Camilla: So why did you leave?
Ablah: It was hard, as a single parent. The night shifts, the emergencies. Cosmetics was more manageable, back then.
Camilla: And more lucrative I bet?
Ablah: That side was appreciated too, but it took a long while to get this clinic to where it is today.
Camilla: What about your family now?
Ablah: What about them?
Camilla: Do you get to spend time with them?
Ablah: Not… as much as I’d like.
Camilla: Are they proud of the reputation you’ve achieved?
Ablah: I hope so. Sorry, how much longer do you—
Camilla: Not long, I know you’re busy. I really appreciate your time.
Ablah: No problem.
Camilla: You said you have children?
Ablah: I have a son.
Ablah: Yes, Nasim. How do you – how do you know that?
Camilla: I met him.
Ablah: You met him? Where?
Camilla: At a party.
Ablah: But how did you know – how did you make the connection –
Camilla: He told me all about his famous Botox doctor mother from Shepherd’s Bush, it had to be you.
Ablah: He told you about me?
Camilla: You sound surprised.
Ablah: I – we… we’ve had a…
Camilla: He mentioned things have been a bit difficult.
Ablah: To say the least.
Camilla: He also said things are looking up, between you.
Ablah: You had quite an in depth chat for a party, then?
Camilla: It was a Ministry party, for those who’d served in Iraq.
Pause. Ablah takes this in.
Ablah: And what would a journalist for a high-end lifestyle magazine be doing at such a party?
Pause. This is the opening for Camilla to reveal herself. Change of tone, etc.
Camilla: Ablah, the reason I need to speak to you today is far more important than to write a feature /on you –
Ablah: You’re not writing a feature on me?
Camilla: No, I’m not.
Ablah: What exactly are we doing here then?
Camilla: We need to discuss something very important with you.
Ablah: ‘We’? I can only see you, here, Camilla. What is this, what do you want?
Camilla: World peace and national security.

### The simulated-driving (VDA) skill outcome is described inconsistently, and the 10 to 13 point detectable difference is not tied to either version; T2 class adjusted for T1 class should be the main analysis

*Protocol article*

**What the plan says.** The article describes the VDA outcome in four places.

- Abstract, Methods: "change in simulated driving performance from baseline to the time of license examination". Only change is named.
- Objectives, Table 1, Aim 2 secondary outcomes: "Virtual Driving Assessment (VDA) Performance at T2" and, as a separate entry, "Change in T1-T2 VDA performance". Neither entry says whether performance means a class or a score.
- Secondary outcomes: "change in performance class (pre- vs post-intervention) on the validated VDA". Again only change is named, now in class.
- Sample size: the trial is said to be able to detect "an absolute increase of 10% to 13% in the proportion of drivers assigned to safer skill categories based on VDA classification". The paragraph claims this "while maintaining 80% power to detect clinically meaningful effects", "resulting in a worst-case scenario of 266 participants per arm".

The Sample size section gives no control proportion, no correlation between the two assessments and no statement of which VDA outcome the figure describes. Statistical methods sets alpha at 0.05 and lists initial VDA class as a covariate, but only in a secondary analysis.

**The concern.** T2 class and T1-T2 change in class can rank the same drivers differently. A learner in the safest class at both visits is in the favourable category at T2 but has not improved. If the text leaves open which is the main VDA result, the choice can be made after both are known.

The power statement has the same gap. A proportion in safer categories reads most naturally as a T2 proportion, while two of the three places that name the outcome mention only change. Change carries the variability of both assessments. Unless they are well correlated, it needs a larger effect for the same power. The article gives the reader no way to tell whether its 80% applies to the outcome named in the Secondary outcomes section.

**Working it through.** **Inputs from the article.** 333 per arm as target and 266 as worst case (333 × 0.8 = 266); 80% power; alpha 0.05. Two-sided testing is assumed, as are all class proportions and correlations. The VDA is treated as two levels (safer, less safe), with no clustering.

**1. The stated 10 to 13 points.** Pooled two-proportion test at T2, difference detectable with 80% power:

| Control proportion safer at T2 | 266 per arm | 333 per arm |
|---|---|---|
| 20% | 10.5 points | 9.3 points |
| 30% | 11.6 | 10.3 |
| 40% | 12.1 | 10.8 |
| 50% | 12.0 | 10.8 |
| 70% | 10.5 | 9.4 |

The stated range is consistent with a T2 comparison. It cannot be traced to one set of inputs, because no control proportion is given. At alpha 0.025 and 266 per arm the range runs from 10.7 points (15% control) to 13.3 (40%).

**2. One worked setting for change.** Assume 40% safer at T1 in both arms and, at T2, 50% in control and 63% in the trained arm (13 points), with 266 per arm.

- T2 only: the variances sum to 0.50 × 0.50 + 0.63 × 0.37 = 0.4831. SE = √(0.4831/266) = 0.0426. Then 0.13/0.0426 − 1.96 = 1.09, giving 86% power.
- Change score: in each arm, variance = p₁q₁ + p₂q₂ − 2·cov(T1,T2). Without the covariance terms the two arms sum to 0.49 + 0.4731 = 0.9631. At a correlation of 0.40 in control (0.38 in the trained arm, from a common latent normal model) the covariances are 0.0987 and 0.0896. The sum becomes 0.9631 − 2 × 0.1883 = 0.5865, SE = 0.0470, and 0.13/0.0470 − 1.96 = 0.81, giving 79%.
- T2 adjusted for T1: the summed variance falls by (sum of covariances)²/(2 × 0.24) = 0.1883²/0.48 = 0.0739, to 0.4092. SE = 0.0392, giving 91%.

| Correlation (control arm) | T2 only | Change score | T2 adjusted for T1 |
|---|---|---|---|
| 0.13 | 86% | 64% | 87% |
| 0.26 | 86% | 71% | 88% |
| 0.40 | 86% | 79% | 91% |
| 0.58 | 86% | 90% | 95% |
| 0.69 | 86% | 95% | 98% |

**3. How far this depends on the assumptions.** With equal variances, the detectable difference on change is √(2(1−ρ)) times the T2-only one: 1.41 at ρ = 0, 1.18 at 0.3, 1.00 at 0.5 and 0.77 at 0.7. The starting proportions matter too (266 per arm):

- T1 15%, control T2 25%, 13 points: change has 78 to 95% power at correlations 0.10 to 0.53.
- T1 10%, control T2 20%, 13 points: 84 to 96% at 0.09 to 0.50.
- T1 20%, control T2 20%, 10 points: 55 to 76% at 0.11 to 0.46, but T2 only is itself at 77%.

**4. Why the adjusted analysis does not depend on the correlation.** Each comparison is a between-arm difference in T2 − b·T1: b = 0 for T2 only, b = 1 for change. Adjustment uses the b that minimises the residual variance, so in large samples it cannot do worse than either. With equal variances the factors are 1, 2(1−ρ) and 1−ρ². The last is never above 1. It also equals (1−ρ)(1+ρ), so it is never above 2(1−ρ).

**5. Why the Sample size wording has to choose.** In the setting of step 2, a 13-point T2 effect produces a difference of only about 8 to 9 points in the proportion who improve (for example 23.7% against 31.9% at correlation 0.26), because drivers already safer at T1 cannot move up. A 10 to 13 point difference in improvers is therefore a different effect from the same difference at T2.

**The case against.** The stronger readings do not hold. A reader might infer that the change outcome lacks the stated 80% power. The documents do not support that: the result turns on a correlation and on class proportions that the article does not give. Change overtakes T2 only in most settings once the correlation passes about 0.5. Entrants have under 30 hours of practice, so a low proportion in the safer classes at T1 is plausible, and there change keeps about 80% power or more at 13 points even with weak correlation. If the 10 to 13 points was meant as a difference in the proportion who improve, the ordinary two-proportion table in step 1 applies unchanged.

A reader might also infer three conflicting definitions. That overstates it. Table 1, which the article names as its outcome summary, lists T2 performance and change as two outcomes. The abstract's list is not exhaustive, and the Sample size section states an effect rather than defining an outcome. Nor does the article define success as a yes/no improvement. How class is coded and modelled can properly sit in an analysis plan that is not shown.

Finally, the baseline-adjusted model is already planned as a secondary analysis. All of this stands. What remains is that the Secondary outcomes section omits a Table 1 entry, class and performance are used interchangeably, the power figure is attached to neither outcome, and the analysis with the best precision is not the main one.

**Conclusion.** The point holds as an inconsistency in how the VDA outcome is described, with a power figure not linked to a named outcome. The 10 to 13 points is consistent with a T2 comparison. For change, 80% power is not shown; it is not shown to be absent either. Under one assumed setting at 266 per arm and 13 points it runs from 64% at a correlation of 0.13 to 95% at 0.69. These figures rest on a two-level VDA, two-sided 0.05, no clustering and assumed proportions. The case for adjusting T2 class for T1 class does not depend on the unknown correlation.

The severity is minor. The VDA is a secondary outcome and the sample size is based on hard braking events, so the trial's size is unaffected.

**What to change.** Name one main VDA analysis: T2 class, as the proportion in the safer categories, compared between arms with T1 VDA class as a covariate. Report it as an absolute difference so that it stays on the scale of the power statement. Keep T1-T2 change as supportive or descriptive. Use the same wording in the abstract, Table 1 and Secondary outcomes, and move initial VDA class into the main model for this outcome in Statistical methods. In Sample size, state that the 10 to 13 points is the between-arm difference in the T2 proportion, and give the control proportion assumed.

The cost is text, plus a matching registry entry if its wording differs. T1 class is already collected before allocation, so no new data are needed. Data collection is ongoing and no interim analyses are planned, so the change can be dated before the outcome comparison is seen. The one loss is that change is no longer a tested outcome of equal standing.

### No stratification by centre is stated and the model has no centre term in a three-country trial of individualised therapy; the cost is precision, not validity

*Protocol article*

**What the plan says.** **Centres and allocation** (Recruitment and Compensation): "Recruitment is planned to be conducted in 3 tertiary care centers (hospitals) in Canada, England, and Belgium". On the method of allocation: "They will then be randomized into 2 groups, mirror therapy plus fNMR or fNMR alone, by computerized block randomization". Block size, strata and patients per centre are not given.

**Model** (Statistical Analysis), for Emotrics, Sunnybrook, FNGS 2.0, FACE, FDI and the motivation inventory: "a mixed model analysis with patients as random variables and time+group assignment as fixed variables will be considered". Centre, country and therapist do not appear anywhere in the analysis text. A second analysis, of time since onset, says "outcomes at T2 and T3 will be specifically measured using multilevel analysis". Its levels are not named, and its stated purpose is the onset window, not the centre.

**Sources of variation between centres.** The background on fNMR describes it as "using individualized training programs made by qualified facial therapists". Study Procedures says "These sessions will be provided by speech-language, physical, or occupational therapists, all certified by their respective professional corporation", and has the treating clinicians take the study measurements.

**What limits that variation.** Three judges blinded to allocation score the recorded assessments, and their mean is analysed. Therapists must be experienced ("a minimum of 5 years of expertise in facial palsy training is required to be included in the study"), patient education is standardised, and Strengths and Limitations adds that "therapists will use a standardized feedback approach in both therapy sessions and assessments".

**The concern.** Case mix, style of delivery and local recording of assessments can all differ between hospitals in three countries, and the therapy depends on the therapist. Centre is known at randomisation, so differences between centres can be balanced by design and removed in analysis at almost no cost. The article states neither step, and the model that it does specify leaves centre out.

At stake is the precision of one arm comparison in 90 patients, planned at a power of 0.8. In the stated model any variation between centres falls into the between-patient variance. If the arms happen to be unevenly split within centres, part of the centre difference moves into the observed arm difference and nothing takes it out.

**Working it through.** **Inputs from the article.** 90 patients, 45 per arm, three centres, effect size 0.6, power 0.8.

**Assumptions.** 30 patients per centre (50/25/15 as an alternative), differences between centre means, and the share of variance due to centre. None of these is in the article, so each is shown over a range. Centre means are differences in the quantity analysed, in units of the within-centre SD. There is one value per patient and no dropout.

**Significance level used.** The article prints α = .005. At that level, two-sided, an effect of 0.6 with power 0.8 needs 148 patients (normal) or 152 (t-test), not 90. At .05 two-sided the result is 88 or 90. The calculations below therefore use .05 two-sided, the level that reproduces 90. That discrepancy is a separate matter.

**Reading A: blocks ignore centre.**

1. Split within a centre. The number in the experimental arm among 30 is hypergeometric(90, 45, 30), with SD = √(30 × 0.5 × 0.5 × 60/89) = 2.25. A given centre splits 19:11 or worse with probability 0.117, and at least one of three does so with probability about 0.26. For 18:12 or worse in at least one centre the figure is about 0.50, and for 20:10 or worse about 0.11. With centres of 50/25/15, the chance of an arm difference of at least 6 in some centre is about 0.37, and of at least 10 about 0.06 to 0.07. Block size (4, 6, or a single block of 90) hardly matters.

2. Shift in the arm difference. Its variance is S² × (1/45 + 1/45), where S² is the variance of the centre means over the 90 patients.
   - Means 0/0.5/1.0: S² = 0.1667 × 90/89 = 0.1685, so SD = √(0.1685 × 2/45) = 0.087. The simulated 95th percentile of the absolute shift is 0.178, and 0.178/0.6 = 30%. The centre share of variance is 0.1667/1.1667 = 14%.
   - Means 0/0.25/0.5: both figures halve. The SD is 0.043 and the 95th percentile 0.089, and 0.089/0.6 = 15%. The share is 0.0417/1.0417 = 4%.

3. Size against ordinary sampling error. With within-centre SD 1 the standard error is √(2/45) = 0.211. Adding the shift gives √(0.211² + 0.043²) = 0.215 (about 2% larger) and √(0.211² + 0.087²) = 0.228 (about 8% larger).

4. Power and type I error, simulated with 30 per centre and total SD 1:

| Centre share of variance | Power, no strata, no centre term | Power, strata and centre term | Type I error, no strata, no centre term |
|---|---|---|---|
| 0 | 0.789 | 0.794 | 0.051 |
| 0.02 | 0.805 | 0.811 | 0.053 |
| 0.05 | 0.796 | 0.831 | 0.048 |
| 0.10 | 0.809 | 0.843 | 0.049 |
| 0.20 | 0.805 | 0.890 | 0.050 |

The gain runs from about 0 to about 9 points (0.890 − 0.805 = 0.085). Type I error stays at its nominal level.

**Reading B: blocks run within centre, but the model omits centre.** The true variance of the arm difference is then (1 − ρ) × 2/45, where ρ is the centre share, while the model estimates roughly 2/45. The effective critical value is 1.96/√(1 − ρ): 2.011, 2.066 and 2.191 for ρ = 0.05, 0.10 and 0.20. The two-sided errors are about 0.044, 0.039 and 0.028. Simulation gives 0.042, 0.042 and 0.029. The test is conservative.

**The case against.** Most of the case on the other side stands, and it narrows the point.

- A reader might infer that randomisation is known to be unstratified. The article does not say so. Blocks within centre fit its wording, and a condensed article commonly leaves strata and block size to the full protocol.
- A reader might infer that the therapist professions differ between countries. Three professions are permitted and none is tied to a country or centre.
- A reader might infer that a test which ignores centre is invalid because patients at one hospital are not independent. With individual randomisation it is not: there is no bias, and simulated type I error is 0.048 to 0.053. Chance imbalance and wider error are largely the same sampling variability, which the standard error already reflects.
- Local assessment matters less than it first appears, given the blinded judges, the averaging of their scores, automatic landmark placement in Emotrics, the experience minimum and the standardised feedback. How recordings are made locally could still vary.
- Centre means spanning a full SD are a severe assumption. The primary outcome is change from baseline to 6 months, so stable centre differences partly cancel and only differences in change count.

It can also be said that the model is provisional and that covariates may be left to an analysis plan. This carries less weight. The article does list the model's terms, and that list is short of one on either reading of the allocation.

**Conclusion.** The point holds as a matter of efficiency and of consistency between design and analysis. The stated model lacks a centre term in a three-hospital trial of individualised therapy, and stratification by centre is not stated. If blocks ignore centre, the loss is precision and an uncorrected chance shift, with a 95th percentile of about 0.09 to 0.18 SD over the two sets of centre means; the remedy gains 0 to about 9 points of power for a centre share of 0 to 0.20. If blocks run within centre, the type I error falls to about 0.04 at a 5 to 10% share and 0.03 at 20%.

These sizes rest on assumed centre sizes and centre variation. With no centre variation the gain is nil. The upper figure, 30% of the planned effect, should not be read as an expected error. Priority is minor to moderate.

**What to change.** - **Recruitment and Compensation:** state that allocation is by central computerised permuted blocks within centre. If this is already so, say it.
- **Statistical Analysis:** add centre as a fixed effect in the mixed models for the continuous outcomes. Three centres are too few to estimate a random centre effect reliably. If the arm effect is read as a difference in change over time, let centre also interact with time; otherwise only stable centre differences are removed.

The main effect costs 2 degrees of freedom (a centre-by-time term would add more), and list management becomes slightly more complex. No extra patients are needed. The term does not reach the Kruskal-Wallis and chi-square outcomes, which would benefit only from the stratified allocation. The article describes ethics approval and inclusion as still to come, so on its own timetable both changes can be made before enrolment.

Ablah: How sweet.
Camilla: I’m serious, Ablah.
Ablah: You’re not a journalist.
Ablah: Who are you?
Camilla: You’ll always know me as Camilla.
Ablah: I really dislike games. At school, I used to pretend I had my period every single week in order to avoid playing any kind of game.
Camilla: Funny. PE was my favourite subject. Always thought I’d grow up to be a runner. Look, I apologise for the underhand method to get you talking to me. We just find it’s easier than an unexpected knock at the door.
Ablah: ‘We’, who is this ‘we’?
Camilla: We need you, Ablah. We need your talent and we need your insight, nobody else will do.
Ablah: Again, oh my, I’m not understanding exactly who ‘we’ is?
Camilla: I work for a section, a special section, of the Ministry.
Ablah: The ministry as in the ministry?
Camilla: We’ve been searching for someone who fits your profile for a while now.
Ablah: My profile? The ministry? I mean—
Camilla: When Nasim mentioned you I—
Ablah: Just hold. The hell. Up. I don’t even know where to begin with—
Camilla: I understand it’s a bit of a shock, but your cooperation is paramount to—
Ablah: Shock? I thought I was spending my lunch hour being interviewed by Gun magazine for God’s sake and now it’s – I don’t know, what is this?
Camilla: As I was saying, when Nasim mentioned you I—
Ablah: That, that there, I just – When you say Nasim mentioned me, do you mean he just mentioned me, as in passing conversational mentioned, or do you mean mentioned me as in…
Camilla: Conversational only. He doesn’t know about this meeting.
Ablah: What – why was he even at a Ministry party? He didn’t ‘serve’ in Iraq, he was a bloody mercenary.
Camilla: We couldn’t survive without them these days, Ablah, although nobody says mercenary any more, it’s private security mostly.
© Sabrina Mahfouz 2017
To read more visit Saqi Books.